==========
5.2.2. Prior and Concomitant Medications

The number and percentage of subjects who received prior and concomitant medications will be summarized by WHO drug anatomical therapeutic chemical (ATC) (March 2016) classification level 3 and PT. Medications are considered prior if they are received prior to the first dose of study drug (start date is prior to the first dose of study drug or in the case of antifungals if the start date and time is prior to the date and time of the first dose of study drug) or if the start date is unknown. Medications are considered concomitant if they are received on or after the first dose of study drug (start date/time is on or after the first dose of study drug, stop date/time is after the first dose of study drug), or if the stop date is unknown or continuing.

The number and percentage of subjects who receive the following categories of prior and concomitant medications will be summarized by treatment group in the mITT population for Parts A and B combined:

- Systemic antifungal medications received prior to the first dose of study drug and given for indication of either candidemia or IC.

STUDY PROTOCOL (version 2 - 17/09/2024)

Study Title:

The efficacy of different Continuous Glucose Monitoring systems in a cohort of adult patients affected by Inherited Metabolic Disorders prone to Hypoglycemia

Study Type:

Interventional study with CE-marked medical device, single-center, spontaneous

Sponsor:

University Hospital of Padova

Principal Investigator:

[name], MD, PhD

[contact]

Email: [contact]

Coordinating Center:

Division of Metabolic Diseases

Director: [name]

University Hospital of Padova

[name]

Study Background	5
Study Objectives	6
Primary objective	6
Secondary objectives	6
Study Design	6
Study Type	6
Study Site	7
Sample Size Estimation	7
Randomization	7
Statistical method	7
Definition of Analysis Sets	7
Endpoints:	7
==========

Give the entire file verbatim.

5.2.2. Prior and Concomitant Medications

The number and percentage of subjects who received prior and concomitant medications will be summarized by WHO drug anatomical therapeutic chemical (ATC) (March 2016) classification level 3 and PT. Medications are considered prior if they are received prior to the first dose of study drug (start date is prior to the first dose of study drug or in the case of antifungals if the start date and time is prior to the date and time of the first dose of study drug) or if the start date is unknown. Medications are considered concomitant if they are received on or after the first dose of study drug (start date/time is on or after the first dose of study drug, stop date/time is after the first dose of study drug), or if the stop date is unknown or continuing.

The number and percentage of subjects who receive the following categories of prior and concomitant medications will be summarized by treatment group in the mITT population for Parts A and B combined:

- Systemic antifungal medications received prior to the first dose of study drug and given for indication of either candidemia or IC.

STUDY PROTOCOL (version 2 - 17/09/2024)

Study Title:

The efficacy of different Continuous Glucose Monitoring systems in a cohort of adult patients affected by Inherited Metabolic Disorders prone to Hypoglycemia

Study Type:

Interventional study with CE-marked medical device, single-center, spontaneous

Sponsor:

University Hospital of Padova

Principal Investigator:

[name], MD, PhD

[contact]

Email: [contact]

Coordinating Center:

Division of Metabolic Diseases

Director: [name]

University Hospital of Padova

[name]

Study Background	5
Study Objectives	6
Primary objective	6
Secondary objectives	6
Study Design	6
Study Type	6
Study Site	7
Sample Size Estimation	7
Randomization	7
Statistical method	7
Definition of Analysis Sets	7
Endpoints:	7